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Baseball burnout usually builds slowly and is hard to detect. The most at-risk athletes for burnout are those that have played travel sports for years. The first indicator of baseball burn out is apparent attitude change. When a players was originally all "baseball gung-ho" and now has a negative attitude towards playing. The most serious signs of athletic burnout are when kids are having trouble eating or sleeping after rough games. More subtle indicators of burnout players, who are not happy even after performing well or those who never want to practice their skills or go to team practice. Other things to watch for are when athletes no longer listen to parents or coaches and those who suddenly Ignore or show disdain for team rules.
Parents should have some concern when players appear stressed and irritable before, during and after games when previously the used to be enthusiastic all the time. Additionally, kids, who have trouble staying focused when they used to always have their head in the game, are early signs of burnout.
Often mistaken for baseball burnout are players playing poorly. This feeling of burnout disappears when players begin to have success again. The solution to baseball burnout is rest and time away from the sport but, if true burnout has set in, it is often too late to revive a burned out player. Another solution is helping players learn to deal with adversity in positive ways, and ways that help players not beat themselves up with negative results. Insisting that kids hang out with friends and spend time with other activities is also helpful. Parents and coaches, who help kids with these at a young age, develop resilient players, who are less prone to baseball burnout.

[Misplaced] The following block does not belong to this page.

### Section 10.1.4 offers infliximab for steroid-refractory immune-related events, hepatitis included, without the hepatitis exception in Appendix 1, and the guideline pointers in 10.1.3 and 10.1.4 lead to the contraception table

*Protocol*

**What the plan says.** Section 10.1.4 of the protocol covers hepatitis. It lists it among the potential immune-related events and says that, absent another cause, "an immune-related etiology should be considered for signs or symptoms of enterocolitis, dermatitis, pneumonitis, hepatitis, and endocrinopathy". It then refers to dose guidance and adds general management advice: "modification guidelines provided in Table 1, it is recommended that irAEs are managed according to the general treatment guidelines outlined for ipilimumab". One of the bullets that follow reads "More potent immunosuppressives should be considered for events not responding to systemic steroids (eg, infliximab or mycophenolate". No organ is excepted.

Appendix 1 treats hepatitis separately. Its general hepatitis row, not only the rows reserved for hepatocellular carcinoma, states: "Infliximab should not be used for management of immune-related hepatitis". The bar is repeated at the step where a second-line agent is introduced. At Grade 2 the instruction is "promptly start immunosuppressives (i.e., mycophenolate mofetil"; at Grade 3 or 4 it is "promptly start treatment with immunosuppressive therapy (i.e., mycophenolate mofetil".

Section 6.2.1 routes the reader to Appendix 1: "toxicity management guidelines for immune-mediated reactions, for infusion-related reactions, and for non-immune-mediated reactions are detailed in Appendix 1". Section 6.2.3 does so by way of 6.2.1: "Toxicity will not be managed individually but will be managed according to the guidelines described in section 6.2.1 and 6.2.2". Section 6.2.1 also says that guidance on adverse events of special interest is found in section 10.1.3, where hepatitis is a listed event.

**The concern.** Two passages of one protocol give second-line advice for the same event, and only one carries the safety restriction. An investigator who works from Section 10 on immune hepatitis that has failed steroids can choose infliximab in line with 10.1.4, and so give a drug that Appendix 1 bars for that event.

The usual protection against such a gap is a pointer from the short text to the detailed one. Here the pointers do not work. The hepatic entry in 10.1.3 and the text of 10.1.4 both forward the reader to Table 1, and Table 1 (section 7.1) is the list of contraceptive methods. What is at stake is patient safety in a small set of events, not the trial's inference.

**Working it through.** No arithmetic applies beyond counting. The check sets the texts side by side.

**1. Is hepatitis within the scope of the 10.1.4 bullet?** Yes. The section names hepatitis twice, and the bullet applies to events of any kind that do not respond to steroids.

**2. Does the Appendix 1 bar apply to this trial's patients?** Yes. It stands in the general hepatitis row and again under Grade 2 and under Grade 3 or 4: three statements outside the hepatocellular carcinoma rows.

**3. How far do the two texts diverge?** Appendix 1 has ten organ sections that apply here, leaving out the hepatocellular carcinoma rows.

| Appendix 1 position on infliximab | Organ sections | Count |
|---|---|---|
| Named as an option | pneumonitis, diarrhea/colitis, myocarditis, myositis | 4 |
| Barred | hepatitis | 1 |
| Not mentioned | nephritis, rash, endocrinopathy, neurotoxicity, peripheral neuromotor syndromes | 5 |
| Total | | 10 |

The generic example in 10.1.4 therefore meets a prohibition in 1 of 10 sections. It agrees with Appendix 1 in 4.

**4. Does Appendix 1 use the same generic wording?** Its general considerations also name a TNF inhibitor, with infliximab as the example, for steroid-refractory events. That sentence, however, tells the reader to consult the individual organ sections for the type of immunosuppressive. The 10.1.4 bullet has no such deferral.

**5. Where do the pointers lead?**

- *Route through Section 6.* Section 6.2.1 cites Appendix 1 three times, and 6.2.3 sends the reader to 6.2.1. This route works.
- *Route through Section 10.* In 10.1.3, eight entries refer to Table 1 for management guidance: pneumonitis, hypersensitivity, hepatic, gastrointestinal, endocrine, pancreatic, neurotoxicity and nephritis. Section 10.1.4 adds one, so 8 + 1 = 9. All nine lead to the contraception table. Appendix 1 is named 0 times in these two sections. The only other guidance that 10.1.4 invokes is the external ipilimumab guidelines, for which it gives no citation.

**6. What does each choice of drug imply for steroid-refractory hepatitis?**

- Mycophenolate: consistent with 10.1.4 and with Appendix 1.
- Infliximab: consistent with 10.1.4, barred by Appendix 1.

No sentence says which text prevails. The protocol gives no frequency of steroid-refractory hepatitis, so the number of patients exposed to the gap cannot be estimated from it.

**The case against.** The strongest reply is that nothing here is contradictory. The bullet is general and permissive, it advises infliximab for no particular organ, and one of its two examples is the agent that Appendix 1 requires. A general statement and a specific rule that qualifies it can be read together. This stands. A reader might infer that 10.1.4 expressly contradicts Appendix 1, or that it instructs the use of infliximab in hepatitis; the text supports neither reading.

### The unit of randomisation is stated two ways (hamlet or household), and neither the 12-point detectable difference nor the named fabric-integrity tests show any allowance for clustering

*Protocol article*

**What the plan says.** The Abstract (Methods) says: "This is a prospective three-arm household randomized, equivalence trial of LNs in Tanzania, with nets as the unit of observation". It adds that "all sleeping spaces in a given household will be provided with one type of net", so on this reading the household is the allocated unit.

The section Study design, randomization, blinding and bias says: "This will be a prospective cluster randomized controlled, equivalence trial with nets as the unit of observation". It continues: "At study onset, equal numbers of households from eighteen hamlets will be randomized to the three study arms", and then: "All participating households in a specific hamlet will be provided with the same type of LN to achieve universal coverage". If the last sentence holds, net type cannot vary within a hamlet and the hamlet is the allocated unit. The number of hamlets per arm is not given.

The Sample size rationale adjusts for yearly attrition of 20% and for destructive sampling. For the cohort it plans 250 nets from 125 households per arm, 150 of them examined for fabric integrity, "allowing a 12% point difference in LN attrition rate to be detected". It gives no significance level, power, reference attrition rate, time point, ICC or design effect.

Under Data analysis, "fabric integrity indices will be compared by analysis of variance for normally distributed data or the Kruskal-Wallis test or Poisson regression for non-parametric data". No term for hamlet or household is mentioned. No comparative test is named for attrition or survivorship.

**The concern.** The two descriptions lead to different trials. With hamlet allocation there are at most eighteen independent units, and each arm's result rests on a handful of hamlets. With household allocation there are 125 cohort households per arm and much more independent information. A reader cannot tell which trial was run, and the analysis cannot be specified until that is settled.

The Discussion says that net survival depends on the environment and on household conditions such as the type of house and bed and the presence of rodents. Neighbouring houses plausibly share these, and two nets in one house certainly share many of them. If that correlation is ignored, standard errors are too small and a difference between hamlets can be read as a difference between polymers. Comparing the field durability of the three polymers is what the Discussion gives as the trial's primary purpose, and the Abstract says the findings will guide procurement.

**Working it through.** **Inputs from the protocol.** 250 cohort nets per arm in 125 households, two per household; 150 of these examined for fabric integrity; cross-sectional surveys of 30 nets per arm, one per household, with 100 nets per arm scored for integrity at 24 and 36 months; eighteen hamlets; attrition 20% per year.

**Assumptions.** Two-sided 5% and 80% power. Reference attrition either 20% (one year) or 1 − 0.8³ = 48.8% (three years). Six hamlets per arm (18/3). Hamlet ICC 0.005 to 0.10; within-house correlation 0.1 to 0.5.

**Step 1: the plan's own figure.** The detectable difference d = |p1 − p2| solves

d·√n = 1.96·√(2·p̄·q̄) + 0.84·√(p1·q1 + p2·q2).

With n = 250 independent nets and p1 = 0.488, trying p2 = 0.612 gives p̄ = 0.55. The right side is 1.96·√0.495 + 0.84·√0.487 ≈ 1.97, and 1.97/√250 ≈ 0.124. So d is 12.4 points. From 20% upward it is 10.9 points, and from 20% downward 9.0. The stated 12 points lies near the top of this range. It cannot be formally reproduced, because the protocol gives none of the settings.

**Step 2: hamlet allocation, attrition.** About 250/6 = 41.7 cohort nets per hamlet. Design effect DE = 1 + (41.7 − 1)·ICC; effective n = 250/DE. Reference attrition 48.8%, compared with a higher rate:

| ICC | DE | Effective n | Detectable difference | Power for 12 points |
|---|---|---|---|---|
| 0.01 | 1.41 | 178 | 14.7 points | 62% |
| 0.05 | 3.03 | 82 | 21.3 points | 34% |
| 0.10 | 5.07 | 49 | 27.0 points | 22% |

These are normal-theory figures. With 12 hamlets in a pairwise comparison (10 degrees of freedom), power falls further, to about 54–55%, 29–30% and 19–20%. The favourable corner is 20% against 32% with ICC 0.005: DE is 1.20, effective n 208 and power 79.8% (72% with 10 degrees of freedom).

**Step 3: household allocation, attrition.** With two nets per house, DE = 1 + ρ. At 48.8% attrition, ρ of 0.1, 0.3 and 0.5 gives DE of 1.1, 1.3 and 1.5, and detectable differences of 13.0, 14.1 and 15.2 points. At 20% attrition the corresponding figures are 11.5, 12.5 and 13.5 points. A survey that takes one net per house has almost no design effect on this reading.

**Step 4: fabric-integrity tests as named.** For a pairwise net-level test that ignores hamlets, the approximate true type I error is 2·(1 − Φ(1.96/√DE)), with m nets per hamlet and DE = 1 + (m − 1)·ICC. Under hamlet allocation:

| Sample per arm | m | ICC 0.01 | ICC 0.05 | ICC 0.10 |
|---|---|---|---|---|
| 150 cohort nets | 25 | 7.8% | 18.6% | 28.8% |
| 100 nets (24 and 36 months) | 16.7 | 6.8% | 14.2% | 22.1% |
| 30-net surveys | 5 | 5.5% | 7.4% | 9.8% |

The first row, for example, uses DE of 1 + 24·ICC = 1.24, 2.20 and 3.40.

After playing major league baseball, Jack Perconte has taught baseball and softball since 1988 and offered valuable coaching training too. He has helped numerous youth players reach their potential, as well as having helped parents and coaches navigate their way through the challenging world of youth sports. Jack is one of the leading authorities in the areas of youth baseball training and coaching training advice.All Jack Perconte articles are used with copyright permission.
I was researching this topic because I was concerned that my son was getting burned out on the game and wanted to step in and make things better. I found a shocking statistic that "16.5% of U.S. youth aged 6-17 experienced a mental health disorder in 2016." It's really concerning to think that adults pushing too hard could be contributing to this. In addition to the helpful information on this page, I also found this article to be very helpful: https://chalkandclay.com/youth-baseball-burnout/ (it goes into the factors that contribute to youth sports burnout and offers a few tips for remedying them). In my case, I've adopted a rule where I don't talk to my son about his games or practices unless he brings them up. The point is to take some pressure off... and so far, it seems to be working. Thanks for covering this important topic.
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